Chris Knipp Writing: Movies, Politics, Art

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PostPosted: Sat Mar 08, 2003 3:19 pm 
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Elegant remake of Graham Greene novel has stunning relevance

Phillip Noyce's new version of Graham Greene's "The Quiet American" goes well beyond the 1955 book as a forceful and timely political statement. Though the themes are the same in the new movie, the book dealt more in ambiguities, casting great suspicion on the Americans' early involvement in Vietnam and its motives, while in Noyce's movie the suspicion turns to certainty. It's clear quite early on that the Americans are up to no good.

This filming of Graham Greene's novel is a powerful reversal of the 1958 Hollywood adaptation by Joseph Mankiewicz. Mankiewicz's effort, made when US involvement in Vietnam was still in its early stages, was actually stage-managed by the CIA's Edward Lansdale (the force behind the events of the novel if not the original of Alden Pyle, Greene's young "quiet" American CIA man -- Brendan Fraser in the new movie). The 1958 movie made Greene's stand-in, Thomas Fowler, wind up as a basket case and turned the CIA man, Alden Pyle, into a hero. This time Graham Greene's original perceptions are restored -- and then some.

Pyle is no innocent bumbler here, as he seems in the book. He may appear well meaning at first, but that soon turns out to be cover. The Pyle Brendan Fraser gives us is ruthless, dangerous, and well aware of what he is doing. When Pyle steals Fowler's Vietnamese mistress Phoung, and Fowler realizes what Fraser's purpose in the country is -- to move in a puppet regime and make it look like the communists are guilty of atrocities -- the jaded English newsman becomes so engaged that, as we eventually see in a series of flash-forwards of news pages, he will later become a crusading correspondent covering the dirty side of the US war in Vietnam.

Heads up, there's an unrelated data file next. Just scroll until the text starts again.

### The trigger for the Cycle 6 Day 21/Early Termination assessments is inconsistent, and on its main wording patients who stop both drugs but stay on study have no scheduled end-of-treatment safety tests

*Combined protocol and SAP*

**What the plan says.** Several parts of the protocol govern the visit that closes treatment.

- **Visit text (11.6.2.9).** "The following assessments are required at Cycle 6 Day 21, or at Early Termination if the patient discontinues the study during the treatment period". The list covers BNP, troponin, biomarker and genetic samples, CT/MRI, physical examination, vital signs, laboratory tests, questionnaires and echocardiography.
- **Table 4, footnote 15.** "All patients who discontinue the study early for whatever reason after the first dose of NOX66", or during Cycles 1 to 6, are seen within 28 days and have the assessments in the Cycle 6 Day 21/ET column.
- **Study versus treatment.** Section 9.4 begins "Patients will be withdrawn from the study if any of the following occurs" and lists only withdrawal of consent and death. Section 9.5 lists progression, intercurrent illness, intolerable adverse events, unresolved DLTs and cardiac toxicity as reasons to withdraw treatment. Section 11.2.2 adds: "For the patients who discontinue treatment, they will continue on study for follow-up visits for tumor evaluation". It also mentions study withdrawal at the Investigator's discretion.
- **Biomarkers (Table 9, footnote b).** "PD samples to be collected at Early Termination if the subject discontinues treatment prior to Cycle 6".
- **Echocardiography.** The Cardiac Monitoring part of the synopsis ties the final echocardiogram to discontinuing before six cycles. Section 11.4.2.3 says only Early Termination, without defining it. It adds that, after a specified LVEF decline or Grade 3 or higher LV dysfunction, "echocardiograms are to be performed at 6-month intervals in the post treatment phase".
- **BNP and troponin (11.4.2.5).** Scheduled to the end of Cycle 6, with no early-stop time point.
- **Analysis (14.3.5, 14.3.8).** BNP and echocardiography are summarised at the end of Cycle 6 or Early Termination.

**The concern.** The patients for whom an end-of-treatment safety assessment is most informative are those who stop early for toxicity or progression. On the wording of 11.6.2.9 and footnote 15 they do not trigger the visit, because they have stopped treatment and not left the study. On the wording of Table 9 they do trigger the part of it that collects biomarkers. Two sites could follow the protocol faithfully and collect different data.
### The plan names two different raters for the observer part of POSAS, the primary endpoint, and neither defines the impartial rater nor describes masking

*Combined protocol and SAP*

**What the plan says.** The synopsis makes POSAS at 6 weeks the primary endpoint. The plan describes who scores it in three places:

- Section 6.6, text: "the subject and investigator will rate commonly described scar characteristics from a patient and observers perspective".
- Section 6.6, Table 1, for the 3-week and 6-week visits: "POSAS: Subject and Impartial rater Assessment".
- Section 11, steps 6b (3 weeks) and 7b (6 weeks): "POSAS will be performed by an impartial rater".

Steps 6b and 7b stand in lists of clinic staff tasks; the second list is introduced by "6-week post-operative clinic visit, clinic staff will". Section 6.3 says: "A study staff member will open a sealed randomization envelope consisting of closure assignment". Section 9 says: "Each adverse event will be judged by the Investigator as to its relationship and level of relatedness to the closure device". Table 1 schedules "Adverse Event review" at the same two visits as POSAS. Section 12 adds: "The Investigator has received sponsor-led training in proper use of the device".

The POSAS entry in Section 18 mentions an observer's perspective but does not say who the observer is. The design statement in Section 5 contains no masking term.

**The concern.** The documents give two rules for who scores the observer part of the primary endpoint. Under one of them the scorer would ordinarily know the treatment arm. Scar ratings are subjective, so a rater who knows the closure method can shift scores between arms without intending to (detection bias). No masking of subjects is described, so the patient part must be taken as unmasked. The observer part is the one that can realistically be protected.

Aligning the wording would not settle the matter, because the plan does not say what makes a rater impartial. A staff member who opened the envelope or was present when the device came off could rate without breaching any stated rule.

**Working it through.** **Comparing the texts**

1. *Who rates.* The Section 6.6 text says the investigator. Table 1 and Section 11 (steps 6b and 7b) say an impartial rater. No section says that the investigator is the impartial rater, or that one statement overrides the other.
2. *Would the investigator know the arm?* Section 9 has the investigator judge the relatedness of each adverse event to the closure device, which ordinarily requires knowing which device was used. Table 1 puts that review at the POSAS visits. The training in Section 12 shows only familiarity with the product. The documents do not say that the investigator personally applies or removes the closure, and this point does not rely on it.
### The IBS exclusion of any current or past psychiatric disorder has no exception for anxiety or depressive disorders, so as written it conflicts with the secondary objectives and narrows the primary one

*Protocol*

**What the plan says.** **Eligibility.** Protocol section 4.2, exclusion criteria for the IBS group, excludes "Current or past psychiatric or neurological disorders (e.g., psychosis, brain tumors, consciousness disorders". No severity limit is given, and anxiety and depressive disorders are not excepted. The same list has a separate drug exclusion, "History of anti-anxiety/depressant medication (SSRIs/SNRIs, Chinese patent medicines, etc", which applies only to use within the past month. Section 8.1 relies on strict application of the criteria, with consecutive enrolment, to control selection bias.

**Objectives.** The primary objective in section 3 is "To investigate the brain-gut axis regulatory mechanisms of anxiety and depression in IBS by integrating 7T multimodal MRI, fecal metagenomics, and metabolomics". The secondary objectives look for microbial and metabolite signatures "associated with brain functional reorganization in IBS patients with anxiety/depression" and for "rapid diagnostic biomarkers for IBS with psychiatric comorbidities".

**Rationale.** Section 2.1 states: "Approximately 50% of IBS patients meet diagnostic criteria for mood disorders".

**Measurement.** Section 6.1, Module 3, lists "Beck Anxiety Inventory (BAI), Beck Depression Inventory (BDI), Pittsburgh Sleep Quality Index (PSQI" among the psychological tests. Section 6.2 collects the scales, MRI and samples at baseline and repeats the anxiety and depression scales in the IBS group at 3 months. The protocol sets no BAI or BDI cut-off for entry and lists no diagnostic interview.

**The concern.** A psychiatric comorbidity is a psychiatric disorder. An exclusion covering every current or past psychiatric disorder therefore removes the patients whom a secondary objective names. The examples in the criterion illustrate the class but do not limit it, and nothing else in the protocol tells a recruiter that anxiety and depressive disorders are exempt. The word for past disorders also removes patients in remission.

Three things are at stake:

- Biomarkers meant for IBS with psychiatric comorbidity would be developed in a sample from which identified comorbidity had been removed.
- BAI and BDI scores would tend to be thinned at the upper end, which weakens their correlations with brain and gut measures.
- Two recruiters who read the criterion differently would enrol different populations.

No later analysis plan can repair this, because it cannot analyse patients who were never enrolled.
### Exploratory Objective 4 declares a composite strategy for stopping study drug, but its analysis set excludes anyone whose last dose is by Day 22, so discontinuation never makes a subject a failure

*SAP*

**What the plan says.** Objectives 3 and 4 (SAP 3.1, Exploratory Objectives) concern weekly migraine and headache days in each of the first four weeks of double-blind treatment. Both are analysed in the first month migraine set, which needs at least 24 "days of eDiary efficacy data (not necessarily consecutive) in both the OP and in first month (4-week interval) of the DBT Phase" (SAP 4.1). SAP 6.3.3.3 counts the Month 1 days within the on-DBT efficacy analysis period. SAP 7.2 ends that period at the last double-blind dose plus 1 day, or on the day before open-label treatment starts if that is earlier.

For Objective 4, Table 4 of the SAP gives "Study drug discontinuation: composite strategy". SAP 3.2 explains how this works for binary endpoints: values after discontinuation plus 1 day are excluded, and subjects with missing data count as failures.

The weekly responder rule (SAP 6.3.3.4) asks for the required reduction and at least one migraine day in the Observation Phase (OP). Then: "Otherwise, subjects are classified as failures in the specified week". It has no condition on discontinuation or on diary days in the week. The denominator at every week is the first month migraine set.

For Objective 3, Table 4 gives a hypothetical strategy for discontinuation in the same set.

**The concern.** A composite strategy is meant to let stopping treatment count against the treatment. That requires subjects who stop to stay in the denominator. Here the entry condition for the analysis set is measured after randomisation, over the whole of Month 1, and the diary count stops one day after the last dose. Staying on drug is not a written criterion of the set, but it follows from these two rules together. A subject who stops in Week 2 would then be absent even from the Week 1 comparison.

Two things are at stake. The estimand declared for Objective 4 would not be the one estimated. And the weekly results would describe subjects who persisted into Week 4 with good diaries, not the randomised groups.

Noyce's "Quiet American" is a stunning effort in more ways than one.

The movie begins with the two artists who, in collaboration with Noyce, have made it not only timely and political but also beautiful. The opening scene is a deep dark blue view of Saigon harbor at night with soft lights floating on it photographed by the wonderful cinematographer, Christopher Doyle. As we gaze upon this lovely image, we hear a voiceover from the book read by Michael Caine. The reading is fresh and arresting. A mature master of the art of cinematic underplaying, Caine never lets us sense anything weary or tired in the way he plays the weary, tired London Times correspondent, Thomas Fowler. In Doyle and Caine we have two movie men at the top of their game. Caine we know from dozens of fine performances. Noyce's fellow Australian Doyle we know especially from his stunning cinematography for Hong Kong "auteur" Wong Kar Wai. He also filmed "Rabbit Proof Fence."

Phillip Noyce emerges from a creditable, but not so distinguished background. He directed a series of sometimes belligerent big-star Hollywood thrillers during the last decade, chiefly "Dead Calm" (1989), "The Saint" (1991) "Patriot Games" (1992), "Clear and Present Danger"(1994) and "The Bone Collector" (1999). He has revealed a much more personal and committed side with this film and the equally outspoken "Rabbit Proof Fence," the latter as much a denunciation of Australian colonialism and racism as "The Quiet American" is of the US brands of those commodities. You could hardly have predicted this turn from the earlier work. It's as if Noyce has decided to pay his dues; but maybe he had these bees in his bonnet all along. The screenplay is by the playwright Christopher Hampton, who wrote the screenplays, notably, for "Dangerous Liaisons" (1988) and "Total Eclipse" (1995).